(See also: Half-precision floating-point format )
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In case you had not gotten the news yet, the Go playing program AlphaGo (developed by the Deep Mind division of Google) has beaten Lee Se-dol who is among the top two or three Go players in the world. Follow the link below for an informative informal video describing AlphaGo and the victory.
Science magazine has a nice pregame report.
One of my friends showed me his new gaming computer and said that the GPU could do 1.3 teraflops (1.3 trillion floating point operations per second) which is about 500 times faster than my home computer, so I thought, “Imagine how quickly we could search a game tree.” So I started looking around the internet for a super-great GPU chess engine and found basically nothing!! Turns out that the amount of memory per thread is too low, the size of the L1 cache is too small, and the alpha-beta pruning algorithm is not quite parallel enough for GPUs to play chess well. Here is a nice graphic of the L1 access time for a few CPUs and GPUs.
In the paper “Parallel Game Tree Search Using GPU” (2011), L’ubomír Lackovic improved the tree search speed by a factor of two to three by using a GPU instead of the more traditional CPU based tree search for Czech draughts (similar to American Checkers). His tests were based on the ATI Radeon 4890 GPU, the Nvidia GTX460 GPU, and the quad-core processor Intel i5 750 CPU. I had hoped for more speed.
In “Large-Scale Parallel State Space Search Utilizing Graphics Processing Units and Solid State Disks” (2011), von Damian Sulewski invented and test several algorithms for search, reviewed game theory algorithms, and applied GPU processing to several games including “Nine Men’s Morris“. Sulewski used an Intel Core i7 CPU 920 with an NVIDIA GeForce 285 GTX GPU to run his tests. He reported that the GPU was faster by a factor of three to twelve as long as sufficient RAM was available. If the computer ran out of RAM and had to use disk storage, then the GPU performance degraded significantly. He states,
“The observed speed-ups of over one order of magnitude have been obtained (plotted in bold font), exceeding the number of cores on most current PCs. Note that this assertion is true for the dual 6-core CPUs available from Intel, but not on a dual Xeon machine with two quad-core CPUs creating 16 logical cores due to multi-threading. Nonetheless, better speed-ups are possible since NVIDIA GPUs can be used in parallel and the Fermi architecture (e.g. located on the GeForce GTX 480 graphics card) is coming out which will go far beyond the 240 GPU cores we had access to.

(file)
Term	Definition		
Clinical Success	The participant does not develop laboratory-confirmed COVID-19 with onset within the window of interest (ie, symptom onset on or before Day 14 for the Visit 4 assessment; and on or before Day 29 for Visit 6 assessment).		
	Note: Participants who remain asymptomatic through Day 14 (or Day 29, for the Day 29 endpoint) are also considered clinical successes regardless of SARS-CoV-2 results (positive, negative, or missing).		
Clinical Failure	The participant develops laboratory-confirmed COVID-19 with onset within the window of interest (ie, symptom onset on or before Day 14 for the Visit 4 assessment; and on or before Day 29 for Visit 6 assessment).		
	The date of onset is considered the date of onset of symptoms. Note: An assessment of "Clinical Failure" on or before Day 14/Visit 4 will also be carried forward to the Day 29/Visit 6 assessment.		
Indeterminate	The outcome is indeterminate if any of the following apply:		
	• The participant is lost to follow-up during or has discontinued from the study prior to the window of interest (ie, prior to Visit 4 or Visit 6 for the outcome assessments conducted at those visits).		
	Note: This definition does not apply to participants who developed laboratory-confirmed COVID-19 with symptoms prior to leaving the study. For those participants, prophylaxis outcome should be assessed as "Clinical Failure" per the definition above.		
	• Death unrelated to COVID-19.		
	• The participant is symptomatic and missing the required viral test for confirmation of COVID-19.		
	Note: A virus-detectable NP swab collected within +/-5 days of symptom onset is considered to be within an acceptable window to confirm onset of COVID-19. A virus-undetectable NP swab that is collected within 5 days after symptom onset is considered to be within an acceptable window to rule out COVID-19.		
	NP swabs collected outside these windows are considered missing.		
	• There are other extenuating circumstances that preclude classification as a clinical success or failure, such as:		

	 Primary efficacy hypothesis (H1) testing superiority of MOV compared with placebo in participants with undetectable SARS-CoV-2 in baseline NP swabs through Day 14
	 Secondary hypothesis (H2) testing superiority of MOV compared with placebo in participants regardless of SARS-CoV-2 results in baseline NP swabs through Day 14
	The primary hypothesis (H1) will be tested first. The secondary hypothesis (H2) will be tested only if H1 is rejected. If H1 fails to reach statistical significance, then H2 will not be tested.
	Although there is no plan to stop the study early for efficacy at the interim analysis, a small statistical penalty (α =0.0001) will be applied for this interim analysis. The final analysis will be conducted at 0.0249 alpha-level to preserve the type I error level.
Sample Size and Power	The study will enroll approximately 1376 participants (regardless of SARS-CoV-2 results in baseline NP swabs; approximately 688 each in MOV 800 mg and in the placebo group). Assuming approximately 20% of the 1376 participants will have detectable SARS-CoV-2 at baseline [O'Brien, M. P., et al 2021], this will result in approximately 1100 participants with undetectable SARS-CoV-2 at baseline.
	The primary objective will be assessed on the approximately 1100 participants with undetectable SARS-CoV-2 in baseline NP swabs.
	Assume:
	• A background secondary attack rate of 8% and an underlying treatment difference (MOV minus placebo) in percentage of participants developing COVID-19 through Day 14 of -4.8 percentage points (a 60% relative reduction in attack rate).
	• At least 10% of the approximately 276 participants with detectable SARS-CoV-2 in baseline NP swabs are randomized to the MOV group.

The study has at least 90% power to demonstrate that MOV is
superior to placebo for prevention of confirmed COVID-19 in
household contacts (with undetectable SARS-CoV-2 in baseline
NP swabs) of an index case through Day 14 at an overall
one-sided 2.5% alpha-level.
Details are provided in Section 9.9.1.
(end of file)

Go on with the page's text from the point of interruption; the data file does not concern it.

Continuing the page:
For larger levels, however, we observe that the GPU performance degrades. When profiling the code, we identified I/O access as one limiting factor. For example, reading S8,8 from one HDD required 100 seconds, while the expansion of 8 million states, including ranking and unranking required only about 1 second on the GPU.”
So GPU’s are not the silver bullet for games yet.
Robin Hanson gave a very interesting TED talk about a possible technological singularity based on AI and robotics. I outline his talk below and add a few ideas from Hanson’s 1998 article “Long-Term Growth As A Sequence of Exponential Modes“, Ray Kurzweil’s essay (2001) and book (2005), and Bill Joy’s Wired article (2000).
Hanson’s “Great Eras” graph illustrates major economic revolutions and their effect on growth rates on a log-log scale. Humans doubled their population about every 200,000 years until the agricultural age started 10,000 years ago.1 In the agricultural age, human population and production doubled every 1000 years. Then the industrial revolution occurred and our world economy started doubling every 15 years. Both revolutions increased the growth rate by a factor of 50 to 200. (Kurzweil extends this pattern of revolutions into both the past and the future.)
What if a third major economic revolution occurred? How could it occur?
For the past 10,000 years, human economic growth has been based on land, capital, and labor. For the past 200 years we have increased world productivity by population growth, education, and by creating bigger/better tools. Intelligent robots could reproduce more quickly than us, transfer knowledge faster, and they would be their own tools. Robots or artificial intelligences would be so extremely productive that we could experience an economy where our production doubled every month. The amount of stories, art, television, games, science, philosophy, and legal opinions produced would be phenomenal.
Hansen suggest a path to a humanistic robotic world created by this third economic revolution. Artificial intelligence might first be created by mapping the human brain and up-loading human brains into computer hardware. The most productive human individual minds uploaded into computers would proliferate the fastest and thus would dominate. They would be immortal and they would be able to travel across the world quickly and cheaply. Humans would not be able to compete and perhaps we would all retire. The uploaded human minds would live in a beautiful virtual reality.
Hansen describes a society of virtual minds. The most productive minds would acquire or create the most computer resources. Their software personality emulations would run the fastest relative to real-time. He speculates about the structure of this virtual society which includes a caste system, their working habits, and the virtual worlds that the different castes would inhabit.
1This estimate is from “Long-Term Growth As A Sequence of Exponential Modes” and is based on “Population Bottlenecks and Pleistocene Human Evolution” Hawks et al. (2000) and “On the number of members of the genus Homo who have ever lived, and some evolutionary implications” Weiss (1984).
Here’s a link to the video. The tiny “Alien” skull below is printed in less than three minutes.
I love this graph. For the complete article, click here.